The traditional method of education requires Kalari students to start at around the age of 6-7. The techniques require a significant amount of body flexibility that is hard to acquire in your adulthood which is a minor hindrance. Even in the case of attire during practice, there are variations among even CVN Kalaris themselves, with the formalistic “Kaccha” only worn during performances.

Comparing Kalari and Karate: lessons to be learnt?

Karate, which is set to debut as an Olympic Sport this year in 2021, was standardized in the 1920s -30s in Japan. The efforts were led by Gichin Funakoshi who is known as the father of Modern Karate, whose disciples founded the Japanese Karate Association (JKA) the oldest and most influential Karate organization in the world. The standardization of the system which included uniforms and the famous coloured belt ranking system. The establishment of Karate clubs in Japanese Universities combined with the promotion of the marital form in films in the post-World War-II era led to a ballooning of interest in the martial art in the western world.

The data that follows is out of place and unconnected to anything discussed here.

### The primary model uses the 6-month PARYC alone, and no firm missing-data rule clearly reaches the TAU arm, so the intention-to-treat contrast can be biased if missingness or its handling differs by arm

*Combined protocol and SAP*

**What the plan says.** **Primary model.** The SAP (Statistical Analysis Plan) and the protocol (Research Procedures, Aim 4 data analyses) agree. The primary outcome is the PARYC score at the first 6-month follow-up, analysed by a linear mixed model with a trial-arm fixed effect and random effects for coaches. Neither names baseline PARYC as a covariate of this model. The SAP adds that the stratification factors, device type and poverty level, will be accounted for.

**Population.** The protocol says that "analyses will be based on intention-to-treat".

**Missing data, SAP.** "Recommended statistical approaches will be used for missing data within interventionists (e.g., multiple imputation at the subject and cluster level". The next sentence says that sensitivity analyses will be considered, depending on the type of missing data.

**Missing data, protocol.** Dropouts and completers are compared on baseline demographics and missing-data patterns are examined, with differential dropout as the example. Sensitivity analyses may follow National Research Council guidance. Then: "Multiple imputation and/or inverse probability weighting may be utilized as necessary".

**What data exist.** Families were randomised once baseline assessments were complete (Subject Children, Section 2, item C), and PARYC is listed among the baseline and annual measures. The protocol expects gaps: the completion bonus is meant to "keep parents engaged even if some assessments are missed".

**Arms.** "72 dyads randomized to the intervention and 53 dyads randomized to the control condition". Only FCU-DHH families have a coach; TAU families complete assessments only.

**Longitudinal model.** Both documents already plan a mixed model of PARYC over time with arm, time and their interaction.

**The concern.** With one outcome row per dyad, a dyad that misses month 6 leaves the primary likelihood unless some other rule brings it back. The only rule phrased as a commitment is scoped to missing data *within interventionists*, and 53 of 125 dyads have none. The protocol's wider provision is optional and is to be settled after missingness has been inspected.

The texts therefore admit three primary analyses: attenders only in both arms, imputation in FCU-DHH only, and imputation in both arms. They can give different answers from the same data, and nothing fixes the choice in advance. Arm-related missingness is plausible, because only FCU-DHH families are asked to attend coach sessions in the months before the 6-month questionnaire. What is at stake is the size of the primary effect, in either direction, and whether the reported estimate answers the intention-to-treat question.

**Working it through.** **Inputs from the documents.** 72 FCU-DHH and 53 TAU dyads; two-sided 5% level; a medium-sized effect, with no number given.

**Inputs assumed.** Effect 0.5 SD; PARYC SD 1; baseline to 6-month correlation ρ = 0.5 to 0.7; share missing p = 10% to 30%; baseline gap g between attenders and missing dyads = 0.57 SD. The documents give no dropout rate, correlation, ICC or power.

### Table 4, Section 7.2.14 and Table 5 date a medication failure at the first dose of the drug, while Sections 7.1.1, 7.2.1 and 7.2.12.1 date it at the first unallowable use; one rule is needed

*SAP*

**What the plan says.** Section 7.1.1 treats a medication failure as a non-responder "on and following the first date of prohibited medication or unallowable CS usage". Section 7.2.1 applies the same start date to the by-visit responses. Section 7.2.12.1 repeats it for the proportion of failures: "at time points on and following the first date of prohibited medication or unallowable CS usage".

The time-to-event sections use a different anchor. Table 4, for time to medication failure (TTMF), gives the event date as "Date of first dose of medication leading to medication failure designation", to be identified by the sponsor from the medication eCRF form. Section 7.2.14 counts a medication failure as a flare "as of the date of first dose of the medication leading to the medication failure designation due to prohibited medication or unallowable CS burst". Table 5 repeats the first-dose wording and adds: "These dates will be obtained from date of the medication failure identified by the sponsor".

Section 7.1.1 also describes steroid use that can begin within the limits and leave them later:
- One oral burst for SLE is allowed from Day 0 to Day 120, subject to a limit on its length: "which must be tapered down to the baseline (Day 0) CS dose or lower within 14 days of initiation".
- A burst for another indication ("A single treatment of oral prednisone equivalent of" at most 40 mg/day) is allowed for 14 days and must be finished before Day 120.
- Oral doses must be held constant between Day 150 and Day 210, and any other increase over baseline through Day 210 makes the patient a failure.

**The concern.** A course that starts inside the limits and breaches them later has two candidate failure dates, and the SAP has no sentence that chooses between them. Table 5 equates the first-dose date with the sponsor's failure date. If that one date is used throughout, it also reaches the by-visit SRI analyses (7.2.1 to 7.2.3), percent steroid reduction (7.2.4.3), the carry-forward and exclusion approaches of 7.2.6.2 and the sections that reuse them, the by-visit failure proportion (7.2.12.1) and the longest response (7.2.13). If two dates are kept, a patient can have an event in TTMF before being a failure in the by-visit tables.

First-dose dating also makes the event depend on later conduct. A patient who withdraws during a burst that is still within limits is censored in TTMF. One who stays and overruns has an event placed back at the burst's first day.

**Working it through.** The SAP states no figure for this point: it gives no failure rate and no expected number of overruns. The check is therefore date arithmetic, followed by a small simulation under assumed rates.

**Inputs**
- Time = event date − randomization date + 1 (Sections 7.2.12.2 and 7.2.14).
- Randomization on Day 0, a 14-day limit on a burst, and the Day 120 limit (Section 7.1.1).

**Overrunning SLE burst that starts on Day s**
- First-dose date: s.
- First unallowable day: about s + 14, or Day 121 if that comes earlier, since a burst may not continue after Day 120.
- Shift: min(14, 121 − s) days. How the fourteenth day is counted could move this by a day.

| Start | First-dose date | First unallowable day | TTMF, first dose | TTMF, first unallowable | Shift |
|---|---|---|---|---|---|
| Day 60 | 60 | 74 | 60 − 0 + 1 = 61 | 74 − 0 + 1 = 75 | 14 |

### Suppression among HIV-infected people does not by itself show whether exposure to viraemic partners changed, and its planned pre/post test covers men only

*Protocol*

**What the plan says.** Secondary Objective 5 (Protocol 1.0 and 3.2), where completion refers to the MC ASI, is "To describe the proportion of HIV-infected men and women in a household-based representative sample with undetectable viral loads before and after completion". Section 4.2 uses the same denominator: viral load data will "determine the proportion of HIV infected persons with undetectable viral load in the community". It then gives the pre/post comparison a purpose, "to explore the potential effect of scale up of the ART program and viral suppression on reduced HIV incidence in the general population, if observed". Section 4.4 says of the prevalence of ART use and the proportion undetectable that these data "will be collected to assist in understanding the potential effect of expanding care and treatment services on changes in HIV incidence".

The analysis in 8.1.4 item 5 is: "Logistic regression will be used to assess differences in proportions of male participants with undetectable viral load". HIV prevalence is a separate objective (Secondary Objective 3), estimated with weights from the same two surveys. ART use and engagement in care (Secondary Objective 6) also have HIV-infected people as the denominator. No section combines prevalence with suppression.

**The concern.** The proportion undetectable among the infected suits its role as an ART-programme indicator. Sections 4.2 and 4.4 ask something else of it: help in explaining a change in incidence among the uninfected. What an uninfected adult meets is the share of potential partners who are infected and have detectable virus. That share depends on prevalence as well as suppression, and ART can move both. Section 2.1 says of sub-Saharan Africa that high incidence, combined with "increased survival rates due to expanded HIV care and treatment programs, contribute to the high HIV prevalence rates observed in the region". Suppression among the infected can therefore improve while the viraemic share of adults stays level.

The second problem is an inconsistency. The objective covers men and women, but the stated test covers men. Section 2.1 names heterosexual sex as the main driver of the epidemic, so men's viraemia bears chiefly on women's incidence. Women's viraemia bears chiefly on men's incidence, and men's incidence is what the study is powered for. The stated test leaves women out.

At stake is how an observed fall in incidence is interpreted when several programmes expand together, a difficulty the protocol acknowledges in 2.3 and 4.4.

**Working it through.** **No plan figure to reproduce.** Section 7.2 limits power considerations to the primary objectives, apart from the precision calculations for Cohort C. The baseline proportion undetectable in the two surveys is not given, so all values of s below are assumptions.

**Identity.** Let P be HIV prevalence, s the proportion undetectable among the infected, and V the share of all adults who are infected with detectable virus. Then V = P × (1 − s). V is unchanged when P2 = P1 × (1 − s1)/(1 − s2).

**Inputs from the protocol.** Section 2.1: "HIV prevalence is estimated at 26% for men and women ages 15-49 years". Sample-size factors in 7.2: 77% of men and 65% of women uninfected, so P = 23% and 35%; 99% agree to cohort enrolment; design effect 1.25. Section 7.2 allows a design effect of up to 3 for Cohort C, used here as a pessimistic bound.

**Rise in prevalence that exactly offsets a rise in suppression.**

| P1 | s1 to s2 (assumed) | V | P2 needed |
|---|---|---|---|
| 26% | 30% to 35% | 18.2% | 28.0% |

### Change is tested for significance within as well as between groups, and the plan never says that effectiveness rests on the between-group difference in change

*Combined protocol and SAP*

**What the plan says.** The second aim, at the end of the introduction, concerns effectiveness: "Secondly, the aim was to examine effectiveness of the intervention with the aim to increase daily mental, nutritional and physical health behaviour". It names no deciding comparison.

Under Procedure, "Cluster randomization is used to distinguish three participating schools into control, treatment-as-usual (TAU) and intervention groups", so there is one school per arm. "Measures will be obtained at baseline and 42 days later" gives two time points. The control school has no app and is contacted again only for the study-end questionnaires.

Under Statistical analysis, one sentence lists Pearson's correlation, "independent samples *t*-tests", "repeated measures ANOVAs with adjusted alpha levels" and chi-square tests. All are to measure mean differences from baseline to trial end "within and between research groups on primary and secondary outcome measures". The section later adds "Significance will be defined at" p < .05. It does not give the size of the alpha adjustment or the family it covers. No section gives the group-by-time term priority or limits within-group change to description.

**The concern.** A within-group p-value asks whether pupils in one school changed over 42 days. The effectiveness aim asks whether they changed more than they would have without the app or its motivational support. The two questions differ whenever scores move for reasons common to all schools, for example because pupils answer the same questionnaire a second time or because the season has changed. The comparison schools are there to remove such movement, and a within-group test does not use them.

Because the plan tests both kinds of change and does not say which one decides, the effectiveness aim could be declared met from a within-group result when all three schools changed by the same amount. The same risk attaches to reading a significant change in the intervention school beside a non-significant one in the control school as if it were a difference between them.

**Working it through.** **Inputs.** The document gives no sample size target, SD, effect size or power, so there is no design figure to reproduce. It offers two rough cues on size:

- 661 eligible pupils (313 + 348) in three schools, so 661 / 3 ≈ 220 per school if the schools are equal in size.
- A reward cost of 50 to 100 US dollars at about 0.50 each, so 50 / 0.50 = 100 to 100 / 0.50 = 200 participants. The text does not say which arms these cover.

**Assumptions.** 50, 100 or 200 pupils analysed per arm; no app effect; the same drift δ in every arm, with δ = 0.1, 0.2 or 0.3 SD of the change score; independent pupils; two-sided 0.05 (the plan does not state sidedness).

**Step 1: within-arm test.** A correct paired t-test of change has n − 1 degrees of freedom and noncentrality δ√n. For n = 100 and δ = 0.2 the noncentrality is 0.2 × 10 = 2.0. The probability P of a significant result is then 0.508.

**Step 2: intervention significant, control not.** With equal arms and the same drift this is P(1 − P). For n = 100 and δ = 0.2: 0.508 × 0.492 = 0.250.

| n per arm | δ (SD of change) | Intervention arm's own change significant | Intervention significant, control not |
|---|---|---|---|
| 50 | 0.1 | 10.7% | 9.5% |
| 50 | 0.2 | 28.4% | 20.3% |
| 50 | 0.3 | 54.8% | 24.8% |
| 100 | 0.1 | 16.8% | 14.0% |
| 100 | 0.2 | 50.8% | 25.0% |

Kalari’s biggest hurdle has been the inability to standardize and scale, as stated earlier. The closest form of Kalari that comes to standardization is the CVN style, but the issues surrounding training continue. An active effort on the part of associations to bring about the sort of popularity that Karate has enjoyed is lacking. This has to do with the questions surrounding the redactions and the reforms in the art form itself, teaching style, site, and method that would need to be undertaken.

The traditional teaching of Kalari involves the worship of the Poothara, Ganapatitara  and the Guruthara. The reverence to the Gurukkal and to one’s instructors is integral to Kalari as well. Some centers and studios outside Kerala or in catering to other audiences, especially foreigners have diluted these norms.

Conclusion: Traditionalism v. Reform